Green Republicans in both houses lost primary battles to GOP members who believe environmentalism is just socialism with a fig leaf. In State Senate district 1, long-time green elephant Tom O’Halleran lost the primary to Steve Pierce, a conservative anti-regulation rancher with pockets so deep that if he were a Texan he’d have oil wells in them. Being as this is Arizona, Pierce mined those pockets and dumped the money into his own campaign, which ultimately spent close to $300,000 — more than twice as much as any other candidate last year.

O’Halleran, who had earned an 87% approval rating by the AZLCV in 2008, was once praised as “the Senate’s foremost authority on water.” That may sound kinda funny to those of you who live east of the 100th meridian, out where it rains several times a year. Here in the Sonoran Desert, to say that someone is the foremost authority on water is quite the big deal.

Janet, we hardly knew ye!

Meanwhile, back at the governor’s mansion, Janet Napolitano was packing her bags and heading east to join the Obama administration as Secretary of Homeland Security.

Janet Napolitano: Ready on Day One (note camo-jacket)

Janet Napolitano: Ready on Day One (note camo-jacket)

A Democratic governor of a Republican state, Napolitano had an approval rating of 76% as she was heading for the door. And there was much weeping and gnashing of teeth throughout the land. But she took the %^#@)$* job anyway.

Janet was not as green as many enviros here would have liked. But she also wasn’t from the Plunder & Pillage school of Western Gubernatorial University. (Kinda like a Western version of the Ivy League, only without the ivy.) What she did do was veto P&P bills from the legislature when they’d cross her desk. And that was good. And now she’s gone. And that could be bad.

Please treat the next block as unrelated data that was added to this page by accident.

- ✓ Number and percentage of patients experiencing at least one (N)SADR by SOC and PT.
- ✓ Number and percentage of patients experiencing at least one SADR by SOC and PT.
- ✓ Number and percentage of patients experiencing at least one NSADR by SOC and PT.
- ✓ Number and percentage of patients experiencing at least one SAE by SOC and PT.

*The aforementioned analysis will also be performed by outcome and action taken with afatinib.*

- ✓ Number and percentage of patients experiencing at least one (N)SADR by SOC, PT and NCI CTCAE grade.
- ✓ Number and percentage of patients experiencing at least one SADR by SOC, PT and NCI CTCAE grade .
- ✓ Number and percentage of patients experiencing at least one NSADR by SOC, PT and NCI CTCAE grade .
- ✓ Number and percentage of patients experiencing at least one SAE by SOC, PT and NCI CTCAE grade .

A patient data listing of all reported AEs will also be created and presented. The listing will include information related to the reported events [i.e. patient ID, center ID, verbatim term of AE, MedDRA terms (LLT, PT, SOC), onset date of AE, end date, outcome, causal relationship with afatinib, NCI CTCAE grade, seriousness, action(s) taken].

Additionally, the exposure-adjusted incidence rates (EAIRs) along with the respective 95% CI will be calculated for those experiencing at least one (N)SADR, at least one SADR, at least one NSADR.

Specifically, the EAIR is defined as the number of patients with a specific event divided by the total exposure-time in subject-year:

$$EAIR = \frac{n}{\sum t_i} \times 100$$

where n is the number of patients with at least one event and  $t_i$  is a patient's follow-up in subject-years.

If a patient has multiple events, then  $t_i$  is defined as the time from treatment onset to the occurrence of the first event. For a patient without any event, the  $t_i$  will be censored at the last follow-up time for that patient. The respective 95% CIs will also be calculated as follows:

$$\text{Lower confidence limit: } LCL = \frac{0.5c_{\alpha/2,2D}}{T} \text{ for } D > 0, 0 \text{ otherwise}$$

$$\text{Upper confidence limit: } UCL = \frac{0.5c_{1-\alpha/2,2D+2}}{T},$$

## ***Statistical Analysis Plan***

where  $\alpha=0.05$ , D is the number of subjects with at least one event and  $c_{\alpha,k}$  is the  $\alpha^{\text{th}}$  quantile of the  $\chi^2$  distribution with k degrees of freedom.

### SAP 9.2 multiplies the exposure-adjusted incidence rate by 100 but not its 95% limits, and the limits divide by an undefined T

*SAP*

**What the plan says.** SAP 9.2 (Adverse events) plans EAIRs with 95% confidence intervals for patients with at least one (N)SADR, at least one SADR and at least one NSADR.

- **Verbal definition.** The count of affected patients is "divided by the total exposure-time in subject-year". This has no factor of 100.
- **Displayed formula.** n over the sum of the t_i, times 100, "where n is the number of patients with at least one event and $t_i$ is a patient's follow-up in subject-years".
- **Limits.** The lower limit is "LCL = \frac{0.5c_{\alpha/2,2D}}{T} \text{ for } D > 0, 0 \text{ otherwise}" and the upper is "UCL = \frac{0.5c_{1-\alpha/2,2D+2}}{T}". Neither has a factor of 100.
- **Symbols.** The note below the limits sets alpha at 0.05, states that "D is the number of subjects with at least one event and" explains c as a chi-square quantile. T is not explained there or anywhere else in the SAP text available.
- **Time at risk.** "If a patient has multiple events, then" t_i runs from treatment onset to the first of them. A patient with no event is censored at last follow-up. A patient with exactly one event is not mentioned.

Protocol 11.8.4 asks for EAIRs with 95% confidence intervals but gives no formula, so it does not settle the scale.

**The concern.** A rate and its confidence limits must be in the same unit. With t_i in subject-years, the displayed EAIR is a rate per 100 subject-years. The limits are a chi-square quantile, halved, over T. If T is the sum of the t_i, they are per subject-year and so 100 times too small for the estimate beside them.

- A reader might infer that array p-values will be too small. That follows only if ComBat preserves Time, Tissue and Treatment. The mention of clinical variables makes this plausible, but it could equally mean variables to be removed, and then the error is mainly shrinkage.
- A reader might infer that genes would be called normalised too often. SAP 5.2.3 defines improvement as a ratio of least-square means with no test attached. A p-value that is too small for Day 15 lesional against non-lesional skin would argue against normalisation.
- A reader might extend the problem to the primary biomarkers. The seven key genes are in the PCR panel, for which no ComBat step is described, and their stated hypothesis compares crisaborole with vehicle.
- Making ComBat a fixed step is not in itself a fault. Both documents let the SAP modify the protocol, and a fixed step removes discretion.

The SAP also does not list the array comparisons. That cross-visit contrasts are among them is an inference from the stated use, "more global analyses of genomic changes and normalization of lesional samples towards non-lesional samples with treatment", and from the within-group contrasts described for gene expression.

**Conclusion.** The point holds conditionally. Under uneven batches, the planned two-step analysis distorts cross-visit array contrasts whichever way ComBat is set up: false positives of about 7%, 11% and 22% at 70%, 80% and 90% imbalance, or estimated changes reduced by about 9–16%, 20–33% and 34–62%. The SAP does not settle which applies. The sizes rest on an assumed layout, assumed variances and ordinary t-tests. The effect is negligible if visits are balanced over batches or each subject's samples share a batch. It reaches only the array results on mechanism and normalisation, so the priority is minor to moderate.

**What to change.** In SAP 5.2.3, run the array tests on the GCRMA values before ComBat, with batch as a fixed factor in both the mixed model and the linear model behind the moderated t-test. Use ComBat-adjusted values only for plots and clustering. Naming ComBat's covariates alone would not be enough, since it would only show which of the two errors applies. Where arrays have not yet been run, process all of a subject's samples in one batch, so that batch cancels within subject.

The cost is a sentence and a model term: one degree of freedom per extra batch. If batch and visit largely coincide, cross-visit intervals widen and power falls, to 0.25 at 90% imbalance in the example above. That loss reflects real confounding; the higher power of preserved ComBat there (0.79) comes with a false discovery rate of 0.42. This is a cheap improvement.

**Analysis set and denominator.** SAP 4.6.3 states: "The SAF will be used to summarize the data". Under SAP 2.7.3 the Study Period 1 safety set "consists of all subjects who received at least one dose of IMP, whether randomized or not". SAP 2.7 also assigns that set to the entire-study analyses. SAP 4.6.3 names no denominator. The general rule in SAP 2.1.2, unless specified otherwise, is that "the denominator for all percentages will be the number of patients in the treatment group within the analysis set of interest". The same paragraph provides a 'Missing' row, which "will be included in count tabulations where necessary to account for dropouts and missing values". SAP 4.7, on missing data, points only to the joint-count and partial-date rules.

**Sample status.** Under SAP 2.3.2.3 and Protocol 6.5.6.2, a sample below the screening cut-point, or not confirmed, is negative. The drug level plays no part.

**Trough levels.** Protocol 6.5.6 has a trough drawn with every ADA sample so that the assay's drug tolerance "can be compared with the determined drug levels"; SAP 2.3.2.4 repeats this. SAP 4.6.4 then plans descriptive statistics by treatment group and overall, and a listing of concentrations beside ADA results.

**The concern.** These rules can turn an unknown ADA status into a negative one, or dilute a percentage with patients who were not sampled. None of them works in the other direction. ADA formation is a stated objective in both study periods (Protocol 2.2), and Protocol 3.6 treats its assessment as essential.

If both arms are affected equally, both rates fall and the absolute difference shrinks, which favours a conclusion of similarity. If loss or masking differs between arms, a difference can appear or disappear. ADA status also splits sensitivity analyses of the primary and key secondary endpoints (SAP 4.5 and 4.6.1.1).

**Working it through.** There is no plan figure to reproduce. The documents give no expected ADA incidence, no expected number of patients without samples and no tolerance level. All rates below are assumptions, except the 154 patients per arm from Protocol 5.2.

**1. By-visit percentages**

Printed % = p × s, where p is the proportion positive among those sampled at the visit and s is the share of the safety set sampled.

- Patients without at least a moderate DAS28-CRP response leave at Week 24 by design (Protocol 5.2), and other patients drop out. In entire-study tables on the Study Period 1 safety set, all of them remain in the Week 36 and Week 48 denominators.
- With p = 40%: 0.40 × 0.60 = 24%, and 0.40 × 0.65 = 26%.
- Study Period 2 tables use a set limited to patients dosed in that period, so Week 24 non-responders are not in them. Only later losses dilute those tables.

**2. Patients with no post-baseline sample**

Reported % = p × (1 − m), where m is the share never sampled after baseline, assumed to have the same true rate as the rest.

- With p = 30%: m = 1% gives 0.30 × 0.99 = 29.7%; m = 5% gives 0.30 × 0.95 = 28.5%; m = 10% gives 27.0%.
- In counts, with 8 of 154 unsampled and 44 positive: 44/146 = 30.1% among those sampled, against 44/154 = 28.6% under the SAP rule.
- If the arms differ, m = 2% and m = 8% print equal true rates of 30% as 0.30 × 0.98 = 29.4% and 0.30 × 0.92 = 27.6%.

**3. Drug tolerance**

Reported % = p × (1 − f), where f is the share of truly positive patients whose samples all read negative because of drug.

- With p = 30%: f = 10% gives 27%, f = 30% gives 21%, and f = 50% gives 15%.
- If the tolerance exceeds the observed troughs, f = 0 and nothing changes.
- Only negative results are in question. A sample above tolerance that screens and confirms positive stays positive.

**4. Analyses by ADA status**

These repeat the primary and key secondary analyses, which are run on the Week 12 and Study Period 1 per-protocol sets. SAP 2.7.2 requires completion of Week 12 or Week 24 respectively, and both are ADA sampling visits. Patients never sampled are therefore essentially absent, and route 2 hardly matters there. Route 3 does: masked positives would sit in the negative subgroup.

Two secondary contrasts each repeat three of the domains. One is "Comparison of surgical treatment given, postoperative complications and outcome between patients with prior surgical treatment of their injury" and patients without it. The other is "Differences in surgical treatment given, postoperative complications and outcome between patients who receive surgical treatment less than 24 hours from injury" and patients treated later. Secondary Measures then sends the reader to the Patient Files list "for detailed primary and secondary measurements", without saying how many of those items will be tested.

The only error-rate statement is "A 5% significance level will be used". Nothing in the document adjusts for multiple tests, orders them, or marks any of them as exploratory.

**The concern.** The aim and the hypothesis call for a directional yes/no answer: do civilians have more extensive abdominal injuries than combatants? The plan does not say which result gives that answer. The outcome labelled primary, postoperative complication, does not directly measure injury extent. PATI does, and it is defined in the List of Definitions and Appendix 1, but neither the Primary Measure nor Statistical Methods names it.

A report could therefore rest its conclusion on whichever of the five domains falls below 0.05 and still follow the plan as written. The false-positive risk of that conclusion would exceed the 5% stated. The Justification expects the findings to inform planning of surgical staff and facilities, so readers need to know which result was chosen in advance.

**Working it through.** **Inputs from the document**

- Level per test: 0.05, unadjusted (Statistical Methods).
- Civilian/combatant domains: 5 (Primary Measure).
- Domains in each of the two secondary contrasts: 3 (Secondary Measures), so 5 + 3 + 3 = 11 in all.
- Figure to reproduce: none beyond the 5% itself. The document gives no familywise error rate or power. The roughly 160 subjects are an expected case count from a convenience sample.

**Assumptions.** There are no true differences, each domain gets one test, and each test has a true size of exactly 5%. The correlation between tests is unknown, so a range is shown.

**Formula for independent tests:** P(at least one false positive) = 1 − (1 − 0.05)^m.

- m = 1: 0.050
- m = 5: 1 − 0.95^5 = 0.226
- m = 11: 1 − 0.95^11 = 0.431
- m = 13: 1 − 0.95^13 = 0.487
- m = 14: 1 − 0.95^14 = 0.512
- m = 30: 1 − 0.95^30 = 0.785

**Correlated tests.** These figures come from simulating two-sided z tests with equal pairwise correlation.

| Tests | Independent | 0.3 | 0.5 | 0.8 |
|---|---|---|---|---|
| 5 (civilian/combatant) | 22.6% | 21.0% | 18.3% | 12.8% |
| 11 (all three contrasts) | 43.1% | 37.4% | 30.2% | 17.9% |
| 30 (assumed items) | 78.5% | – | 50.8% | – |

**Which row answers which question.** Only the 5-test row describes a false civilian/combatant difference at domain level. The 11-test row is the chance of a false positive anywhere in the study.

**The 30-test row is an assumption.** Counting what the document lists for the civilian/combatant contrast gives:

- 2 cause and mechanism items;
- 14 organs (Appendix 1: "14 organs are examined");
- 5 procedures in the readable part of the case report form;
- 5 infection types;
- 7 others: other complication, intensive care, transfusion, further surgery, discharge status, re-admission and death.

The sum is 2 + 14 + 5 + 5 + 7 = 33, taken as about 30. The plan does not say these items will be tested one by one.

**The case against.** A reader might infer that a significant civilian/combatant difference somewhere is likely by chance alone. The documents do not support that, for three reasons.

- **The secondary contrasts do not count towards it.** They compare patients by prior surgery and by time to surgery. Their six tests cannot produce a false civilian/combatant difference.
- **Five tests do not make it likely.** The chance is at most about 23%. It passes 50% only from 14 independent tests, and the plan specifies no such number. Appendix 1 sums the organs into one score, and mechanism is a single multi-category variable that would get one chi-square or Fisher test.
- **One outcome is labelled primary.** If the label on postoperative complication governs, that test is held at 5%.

Our current governor, Jan Brewer, had been Secretary of State in January, and so automatically assumed her new post when Janet left. If there’s an unknown quantity in all of this change, it’s Brewer, a fact which surprised some people here. After 26 years holding a rather ostentatious range of political posts in Arizona (I don’t think Brewer was ever mayor of Happy Jack township in Coconino County, but I wouldn’t put serious money on that), Brewer has an extensive record. I looked through the AZLCV scorecards for the years Brewer was in the Senate and in the House. Brewer had more goose eggs than a goose. I didn’t see a score higher than zero.

And yet, when people assumed she’d pull Arizona out of the Western Climate Initiative (a seven-state plan to lower greenhouse gas emissions), Brewer responded with a “wait and see” stand. Arizona may yet be the first state to drop-out of the WCI. On the other hand, Brewer has to win an election in just a year and a half if she wants to keep her present job. She may be considering that sticking to a path blazed by her enormously popular predecessor is the politically smart choice. Or not.

In the meantime, the AZLCV’s Steve Arnquist says he’s hopeful that Arizona really will become a world player in the new and growing field of solar power.

“People in Arizona want clear air, clean water, jobs and energy independence,” he states.

That’s all well and good. But, as for me, I believe the path to victory lies elsewhere. Jobs, air, water. Good, good, good and yawn. What’s going to get us over the goal-line is the knowledge that someone has got to stop Texas from fulfilling its plan of solar, perhaps intergalactic, domination.

You heard it here first: forget Cylons. Texas is the real threat.